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Demoncratic Institutions Minister Maryam Monsef responds to a question during question period in the House of Commons on Parliament Hill in Ottawa on Monday, May 16, 2016.Sean Kilpatrick/The Canadian Press

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By Campbell Clark (@camrclark)

Asking everyone to vote, Maryam Monsef says, leaves a lot of people out. The Minister of Democratic Institutions argues a referendum on electoral reform isn't inclusive because so many people don't vote.

In the few short days since the Liberals government unveiled their plan to consult Canadians about electoral reform, the communications strategy has veered into self-parody.

The Liberals promise they'll change the first-past-the-post voting system by the 2019 election, although they don't want a referendum on what will replace it. But they have made their case with untenable arguments, like Ms. Monsef's earnest insistence that since not everyone votes, it's not inclusive.

"Half the people impacted by past proposed electoral reforms in Ontario and B.C. did not participate," Ms. Monsef told the Commons on Monday. "This is not good enough for me, it is not good enough for our party, and it is not good enough for Canadians."

Sure, it's not good enough. But Ms. Monsef's remedy is town halls, social media, and "additional processes designed to reach every Canadian." All of that, in the end, will be funnelled to a parliamentary committee.

Whatever Ms. Monsef's plan, it won't reach more than half the voters. That takes a lot of tweets and some pretty packed town halls.

But her argument is doubly silly because all of those plans would be more, not less, likely to reach people if they were combined with a high-profile referendum campaign. Plus, someone could actually tally the results. And, as political scientist Paul Fairie pointed out on Twitter, national referenda have had pretty good turnouts: 71 per cent for the plebiscite on conscription in 1942 and 72 per cent for one on the Charlottetown Accord in 1992.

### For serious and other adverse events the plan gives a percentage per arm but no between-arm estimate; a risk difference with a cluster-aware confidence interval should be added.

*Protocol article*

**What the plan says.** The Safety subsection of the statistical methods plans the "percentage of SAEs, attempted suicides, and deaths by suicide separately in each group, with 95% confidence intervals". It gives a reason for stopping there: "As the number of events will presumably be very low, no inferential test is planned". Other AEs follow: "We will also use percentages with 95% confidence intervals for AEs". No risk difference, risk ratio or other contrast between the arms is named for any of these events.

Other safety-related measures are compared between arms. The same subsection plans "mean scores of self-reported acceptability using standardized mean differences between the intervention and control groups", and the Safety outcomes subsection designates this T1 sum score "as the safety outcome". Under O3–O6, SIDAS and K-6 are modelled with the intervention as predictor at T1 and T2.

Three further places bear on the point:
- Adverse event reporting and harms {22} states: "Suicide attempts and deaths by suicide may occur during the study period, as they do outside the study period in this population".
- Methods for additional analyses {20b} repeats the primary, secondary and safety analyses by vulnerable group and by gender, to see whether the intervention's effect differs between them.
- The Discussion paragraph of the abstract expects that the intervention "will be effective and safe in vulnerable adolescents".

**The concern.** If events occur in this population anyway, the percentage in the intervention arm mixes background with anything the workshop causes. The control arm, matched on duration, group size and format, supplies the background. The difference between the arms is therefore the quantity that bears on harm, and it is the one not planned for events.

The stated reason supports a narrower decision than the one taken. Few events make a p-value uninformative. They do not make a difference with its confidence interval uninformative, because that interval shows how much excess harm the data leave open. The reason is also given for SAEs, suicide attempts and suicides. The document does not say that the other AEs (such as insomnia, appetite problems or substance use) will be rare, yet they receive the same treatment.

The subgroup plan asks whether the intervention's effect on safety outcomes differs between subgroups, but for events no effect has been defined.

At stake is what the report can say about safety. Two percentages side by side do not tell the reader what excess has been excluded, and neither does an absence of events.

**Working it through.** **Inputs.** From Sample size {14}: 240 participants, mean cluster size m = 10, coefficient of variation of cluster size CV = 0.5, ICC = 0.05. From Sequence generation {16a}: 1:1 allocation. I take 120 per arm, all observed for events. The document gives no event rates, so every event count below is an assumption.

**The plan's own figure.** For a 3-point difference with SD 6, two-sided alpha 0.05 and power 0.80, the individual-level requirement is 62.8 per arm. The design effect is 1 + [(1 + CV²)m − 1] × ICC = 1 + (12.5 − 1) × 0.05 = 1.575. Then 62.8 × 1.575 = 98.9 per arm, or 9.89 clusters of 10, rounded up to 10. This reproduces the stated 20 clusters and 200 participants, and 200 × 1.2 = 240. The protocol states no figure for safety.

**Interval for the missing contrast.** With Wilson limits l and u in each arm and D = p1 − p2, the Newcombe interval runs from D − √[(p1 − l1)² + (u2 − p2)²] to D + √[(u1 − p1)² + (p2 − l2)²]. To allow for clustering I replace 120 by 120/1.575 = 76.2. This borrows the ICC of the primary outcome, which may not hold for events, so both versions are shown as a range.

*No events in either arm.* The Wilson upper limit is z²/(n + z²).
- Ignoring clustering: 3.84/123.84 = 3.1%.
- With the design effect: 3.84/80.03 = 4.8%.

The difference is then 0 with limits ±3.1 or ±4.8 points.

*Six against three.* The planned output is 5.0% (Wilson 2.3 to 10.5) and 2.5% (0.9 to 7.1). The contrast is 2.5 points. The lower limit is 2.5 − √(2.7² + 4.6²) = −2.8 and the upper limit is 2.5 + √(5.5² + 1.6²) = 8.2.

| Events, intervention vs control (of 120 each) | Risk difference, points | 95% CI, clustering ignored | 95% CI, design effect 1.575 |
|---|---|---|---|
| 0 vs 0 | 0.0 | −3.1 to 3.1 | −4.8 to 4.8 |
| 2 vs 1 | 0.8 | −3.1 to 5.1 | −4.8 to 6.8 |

The Liberals might have found more plausible arguments against a referendum. They could say they ran on reform by 2019, and holding a plebiscite makes that timing impossible. They could insist that these questions be dealt with by the people's representatives in Parliament. They could attack the Conservatives for seeking to prevent electoral reform – an argument which has the benefit of being true.

Instead, the Liberals are turning their own process to farce. Last week, they argued that the electoral system distorts the will of the people, then the party that won 40 per cent of the vote in the last election gave themselves 60 per cent of the votes on the electoral-reform committee. This week, the minister for Democratic Institutions has explained why low turnouts prove voting is undemocratic.


By Chris Hannay (@channay)

> The International Syria Support Group meets in Vienna today, and Foreign Affairs Minister Stéphane Dion will be there. Canada was invited to join the 17-nation group by the co-chairs, Russia and the United States.